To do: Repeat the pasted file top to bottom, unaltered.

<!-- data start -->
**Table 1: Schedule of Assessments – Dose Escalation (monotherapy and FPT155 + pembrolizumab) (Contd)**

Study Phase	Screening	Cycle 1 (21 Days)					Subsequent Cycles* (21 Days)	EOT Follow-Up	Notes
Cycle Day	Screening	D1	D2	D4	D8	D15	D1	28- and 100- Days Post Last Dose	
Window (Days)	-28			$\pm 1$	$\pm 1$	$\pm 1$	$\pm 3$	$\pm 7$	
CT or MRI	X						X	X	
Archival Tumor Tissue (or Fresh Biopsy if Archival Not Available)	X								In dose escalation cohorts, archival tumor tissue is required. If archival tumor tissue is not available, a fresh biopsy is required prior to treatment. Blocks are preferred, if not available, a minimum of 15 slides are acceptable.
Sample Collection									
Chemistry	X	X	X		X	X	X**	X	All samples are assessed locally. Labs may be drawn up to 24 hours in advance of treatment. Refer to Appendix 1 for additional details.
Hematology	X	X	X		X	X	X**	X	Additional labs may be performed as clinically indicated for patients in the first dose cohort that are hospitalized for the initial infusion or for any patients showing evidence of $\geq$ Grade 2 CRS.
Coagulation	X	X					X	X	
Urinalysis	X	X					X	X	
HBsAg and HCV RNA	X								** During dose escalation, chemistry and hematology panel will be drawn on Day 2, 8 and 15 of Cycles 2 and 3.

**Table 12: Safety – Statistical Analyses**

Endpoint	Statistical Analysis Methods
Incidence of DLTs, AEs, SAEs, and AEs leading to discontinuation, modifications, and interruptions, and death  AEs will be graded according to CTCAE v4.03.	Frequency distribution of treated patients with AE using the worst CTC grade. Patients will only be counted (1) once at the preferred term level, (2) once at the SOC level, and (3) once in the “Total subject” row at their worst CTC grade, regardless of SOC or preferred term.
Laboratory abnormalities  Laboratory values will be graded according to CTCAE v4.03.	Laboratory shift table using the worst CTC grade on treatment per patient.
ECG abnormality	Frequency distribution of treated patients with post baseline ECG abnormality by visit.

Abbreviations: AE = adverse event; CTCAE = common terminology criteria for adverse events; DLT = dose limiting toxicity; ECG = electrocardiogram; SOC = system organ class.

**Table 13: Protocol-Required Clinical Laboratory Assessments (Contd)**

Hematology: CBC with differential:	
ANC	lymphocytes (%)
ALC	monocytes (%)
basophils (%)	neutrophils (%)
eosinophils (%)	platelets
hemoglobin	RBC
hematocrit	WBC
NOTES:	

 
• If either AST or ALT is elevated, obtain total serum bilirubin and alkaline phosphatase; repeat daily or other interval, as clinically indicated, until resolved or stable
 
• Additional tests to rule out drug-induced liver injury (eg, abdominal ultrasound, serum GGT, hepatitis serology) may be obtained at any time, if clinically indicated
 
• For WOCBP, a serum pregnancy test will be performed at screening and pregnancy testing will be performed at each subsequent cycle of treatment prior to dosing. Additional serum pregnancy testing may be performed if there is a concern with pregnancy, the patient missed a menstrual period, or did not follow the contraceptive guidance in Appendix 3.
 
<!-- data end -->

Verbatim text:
**Table 1: Schedule of Assessments – Dose Escalation (monotherapy and FPT155 + pembrolizumab) (Contd)**

Study Phase	Screening	Cycle 1 (21 Days)					Subsequent Cycles* (21 Days)	EOT Follow-Up	Notes
Cycle Day	Screening	D1	D2	D4	D8	D15	D1	28- and 100- Days Post Last Dose	
Window (Days)	-28			$\pm 1$	$\pm 1$	$\pm 1$	$\pm 3$	$\pm 7$	
CT or MRI	X						X	X	
Archival Tumor Tissue (or Fresh Biopsy if Archival Not Available)	X								In dose escalation cohorts, archival tumor tissue is required. If archival tumor tissue is not available, a fresh biopsy is required prior to treatment. Blocks are preferred, if not available, a minimum of 15 slides are acceptable.
Sample Collection									
Chemistry	X	X	X		X	X	X**	X	All samples are assessed locally. Labs may be drawn up to 24 hours in advance of treatment. Refer to Appendix 1 for additional details.
Hematology	X	X	X		X	X	X**	X	Additional labs may be performed as clinically indicated for patients in the first dose cohort that are hospitalized for the initial infusion or for any patients showing evidence of $\geq$ Grade 2 CRS.
Coagulation	X	X					X	X	
Urinalysis	X	X					X	X	
HBsAg and HCV RNA	X								** During dose escalation, chemistry and hematology panel will be drawn on Day 2, 8 and 15 of Cycles 2 and 3.

**Table 12: Safety – Statistical Analyses**

Endpoint	Statistical Analysis Methods
Incidence of DLTs, AEs, SAEs, and AEs leading to discontinuation, modifications, and interruptions, and death  AEs will be graded according to CTCAE v4.03.	Frequency distribution of treated patients with AE using the worst CTC grade. Patients will only be counted (1) once at the preferred term level, (2) once at the SOC level, and (3) once in the “Total subject” row at their worst CTC grade, regardless of SOC or preferred term.
Laboratory abnormalities  Laboratory values will be graded according to CTCAE v4.03.	Laboratory shift table using the worst CTC grade on treatment per patient.
ECG abnormality	Frequency distribution of treated patients with post baseline ECG abnormality by visit.

Abbreviations: AE = adverse event; CTCAE = common terminology criteria for adverse events; DLT = dose limiting toxicity; ECG = electrocardiogram; SOC = system organ class.

**Table 13: Protocol-Required Clinical Laboratory Assessments (Contd)**

Hematology: CBC with differential:	
ANC	lymphocytes (%)
ALC	monocytes (%)
basophils (%)	neutrophils (%)
eosinophils (%)	platelets
hemoglobin	RBC
hematocrit	WBC
NOTES:	

 
• If either AST or ALT is elevated, obtain total serum bilirubin and alkaline phosphatase; repeat daily or other interval, as clinically indicated, until resolved or stable
 
• Additional tests to rule out drug-induced liver injury (eg, abdominal ultrasound, serum GGT, hepatitis serology) may be obtained at any time, if clinically indicated
 
• For WOCBP, a serum pregnancy test will be performed at screening and pregnancy testing will be performed at each subsequent cycle of treatment prior to dosing. Additional serum pregnancy testing may be performed if there is a concern with pregnancy, the patient missed a menstrual period, or did not follow the contraceptive guidance in Appendix 3.
 